About 3 years ago this month, Derek and I went out to Wyoming to help Derek’s parents remodel a bathroom. Derek’s parents are very handy but they needed some help moving things around. While we were there, one of their neighbors gave Derek a bag of sunflower seeds that they had harvested from their sunflower garden. The bag included a large variety of different colored seeds. Each one would grow a different type of sunflower.

The next spring Derek decided to plant the seeds and put in his first sunflower garden. Our exchange student at the time was Michi, from Sardinia Italy. Derek asked Michi to help him get the seeds started in some small starter pots. Planting seeds was completely new to Michi. He was fascinated when Derek explained that all the information and energy required to grow a 6 to 7-foot sunflower was in those tiny seeds. All they needed was some good soil, water, sunlight and someone to take care of them. You forget that knowing how things grow is something you learn. I’m pretty sure Michi thought that vegetables and flowers came from a market.

The three of us watched the seeds sprout and grow\! By May the planter was full of huge sunflowers of all different varieties. By June the big sunflower heads were drooping down and they were done for the season. Shortly afterwards Michi was heading back home to Sardinia and Derek pulled the sunflowers from the bed.

Not long after that I noticed a new sunflower growing in the planter. It had re-seeded itself from one of Michi’s sunflowers. It grew all on its own and bloomed in December\! It was a variety of sunflower that has multiple heads on one stem. They are really beautiful, but top heavy. Derek decided to harvest the seeds from this sunflower since they were obviously pretty tough seeds\! He watched a YouTube video on how to harvest sunflower seeds. It seemed pretty easy, but he didn’t let the seeds dry out long enough and most of them tried to sprout in the plastic bag he was keeping them in. He was able to save a handful of seeds, and he planted them in small starter pots the next February so that he could put them back into the garden bed by early March.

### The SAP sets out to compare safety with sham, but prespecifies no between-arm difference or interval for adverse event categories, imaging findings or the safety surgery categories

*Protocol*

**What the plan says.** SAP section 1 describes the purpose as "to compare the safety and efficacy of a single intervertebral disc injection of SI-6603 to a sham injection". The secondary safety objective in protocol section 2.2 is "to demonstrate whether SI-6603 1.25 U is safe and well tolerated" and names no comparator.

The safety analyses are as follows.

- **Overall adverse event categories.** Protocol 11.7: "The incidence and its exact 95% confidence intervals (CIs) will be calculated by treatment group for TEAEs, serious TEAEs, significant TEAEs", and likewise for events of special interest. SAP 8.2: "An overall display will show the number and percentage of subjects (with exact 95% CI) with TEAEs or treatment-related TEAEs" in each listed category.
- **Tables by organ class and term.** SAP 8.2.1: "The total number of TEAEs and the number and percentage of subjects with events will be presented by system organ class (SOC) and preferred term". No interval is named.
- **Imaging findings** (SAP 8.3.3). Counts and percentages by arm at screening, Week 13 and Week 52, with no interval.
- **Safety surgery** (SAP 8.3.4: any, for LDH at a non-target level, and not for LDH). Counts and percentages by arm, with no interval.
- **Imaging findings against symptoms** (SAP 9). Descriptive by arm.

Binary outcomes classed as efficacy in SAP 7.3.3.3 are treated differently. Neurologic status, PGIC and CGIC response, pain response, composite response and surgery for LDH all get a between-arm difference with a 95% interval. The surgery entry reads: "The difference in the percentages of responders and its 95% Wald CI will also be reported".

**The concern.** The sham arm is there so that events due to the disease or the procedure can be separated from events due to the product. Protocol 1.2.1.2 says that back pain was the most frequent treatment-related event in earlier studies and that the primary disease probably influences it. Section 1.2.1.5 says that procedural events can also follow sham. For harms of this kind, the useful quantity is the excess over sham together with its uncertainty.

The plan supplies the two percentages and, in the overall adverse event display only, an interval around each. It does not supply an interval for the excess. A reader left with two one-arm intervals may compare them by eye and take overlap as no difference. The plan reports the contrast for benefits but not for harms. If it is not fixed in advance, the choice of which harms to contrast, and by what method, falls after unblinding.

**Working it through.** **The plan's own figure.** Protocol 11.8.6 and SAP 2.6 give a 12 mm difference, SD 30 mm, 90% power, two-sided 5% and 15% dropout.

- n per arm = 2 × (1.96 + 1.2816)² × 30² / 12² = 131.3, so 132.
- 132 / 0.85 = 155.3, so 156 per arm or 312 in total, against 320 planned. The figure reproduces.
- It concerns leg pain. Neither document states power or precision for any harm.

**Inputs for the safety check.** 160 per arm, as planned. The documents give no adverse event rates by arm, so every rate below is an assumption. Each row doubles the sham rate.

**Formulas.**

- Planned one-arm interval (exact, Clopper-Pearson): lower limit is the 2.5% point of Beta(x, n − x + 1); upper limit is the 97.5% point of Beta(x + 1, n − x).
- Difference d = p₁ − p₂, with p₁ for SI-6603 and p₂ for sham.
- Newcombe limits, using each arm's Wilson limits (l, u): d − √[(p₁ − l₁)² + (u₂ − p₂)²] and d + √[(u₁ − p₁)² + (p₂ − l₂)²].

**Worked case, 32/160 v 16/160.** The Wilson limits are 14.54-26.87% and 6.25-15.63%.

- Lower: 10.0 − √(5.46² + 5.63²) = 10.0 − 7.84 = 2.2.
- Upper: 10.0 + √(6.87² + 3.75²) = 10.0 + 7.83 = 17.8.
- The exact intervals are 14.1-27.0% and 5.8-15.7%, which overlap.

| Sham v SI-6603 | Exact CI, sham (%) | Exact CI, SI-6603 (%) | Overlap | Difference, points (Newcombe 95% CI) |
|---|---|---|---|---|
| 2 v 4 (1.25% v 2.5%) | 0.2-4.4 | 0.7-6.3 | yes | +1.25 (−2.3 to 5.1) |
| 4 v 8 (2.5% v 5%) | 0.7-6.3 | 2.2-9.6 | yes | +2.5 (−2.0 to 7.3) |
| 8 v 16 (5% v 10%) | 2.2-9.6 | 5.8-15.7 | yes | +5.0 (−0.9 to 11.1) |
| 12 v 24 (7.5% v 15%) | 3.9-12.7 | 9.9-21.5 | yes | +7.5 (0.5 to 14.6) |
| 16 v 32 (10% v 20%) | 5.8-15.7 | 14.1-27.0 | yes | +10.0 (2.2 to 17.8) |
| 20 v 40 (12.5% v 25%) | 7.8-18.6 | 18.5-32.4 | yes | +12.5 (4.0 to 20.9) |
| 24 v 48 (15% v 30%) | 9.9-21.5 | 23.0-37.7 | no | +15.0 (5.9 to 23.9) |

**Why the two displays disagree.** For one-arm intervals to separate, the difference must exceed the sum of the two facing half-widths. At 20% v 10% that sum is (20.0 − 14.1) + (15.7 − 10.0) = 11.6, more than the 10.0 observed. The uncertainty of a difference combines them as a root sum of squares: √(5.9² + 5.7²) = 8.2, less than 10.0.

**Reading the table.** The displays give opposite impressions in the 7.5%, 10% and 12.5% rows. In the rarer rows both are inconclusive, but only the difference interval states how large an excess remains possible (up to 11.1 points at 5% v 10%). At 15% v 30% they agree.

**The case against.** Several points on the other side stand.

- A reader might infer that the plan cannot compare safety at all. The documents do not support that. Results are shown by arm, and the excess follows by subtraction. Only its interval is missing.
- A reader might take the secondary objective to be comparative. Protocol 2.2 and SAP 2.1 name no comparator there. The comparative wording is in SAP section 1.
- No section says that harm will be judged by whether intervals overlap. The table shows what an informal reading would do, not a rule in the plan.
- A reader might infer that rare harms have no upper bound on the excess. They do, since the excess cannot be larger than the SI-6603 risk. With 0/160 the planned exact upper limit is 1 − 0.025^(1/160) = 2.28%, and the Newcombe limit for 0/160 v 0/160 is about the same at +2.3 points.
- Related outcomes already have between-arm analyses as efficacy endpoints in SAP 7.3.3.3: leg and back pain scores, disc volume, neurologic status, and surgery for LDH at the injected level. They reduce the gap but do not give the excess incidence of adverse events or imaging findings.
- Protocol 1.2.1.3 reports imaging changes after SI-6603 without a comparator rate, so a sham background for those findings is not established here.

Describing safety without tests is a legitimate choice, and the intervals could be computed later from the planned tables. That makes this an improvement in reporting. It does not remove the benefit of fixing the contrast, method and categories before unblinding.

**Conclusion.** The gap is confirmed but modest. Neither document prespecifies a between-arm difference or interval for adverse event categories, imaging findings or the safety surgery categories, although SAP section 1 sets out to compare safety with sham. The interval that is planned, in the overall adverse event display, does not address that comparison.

They grew beautifully, but as soon as they bloomed, they all fell over because they were all top heavy with the multiple blooms on each stem. Aah yes, there was a reason why the first bag had a variety of seeds, they supported each other. Each one had a quality that made the group better. When it came time to dry the flower heads out before he harvested the seeds, Derek laid them out in the sun on the edge of the planter. I was watching from the window when the squirrels ran off with them\! By the time we had tracked them down they had been picked clean, not one seed left.

We had to laugh, even the squirrels knew that too much of one thing isn’t good. So back to the original bag of mixed seeds we went. It is the variety of everything that makes life so interesting. A formal garden is beautiful but a field of wild flowers is breathtaking. There is something profound and very natural about that.


Mark Ramey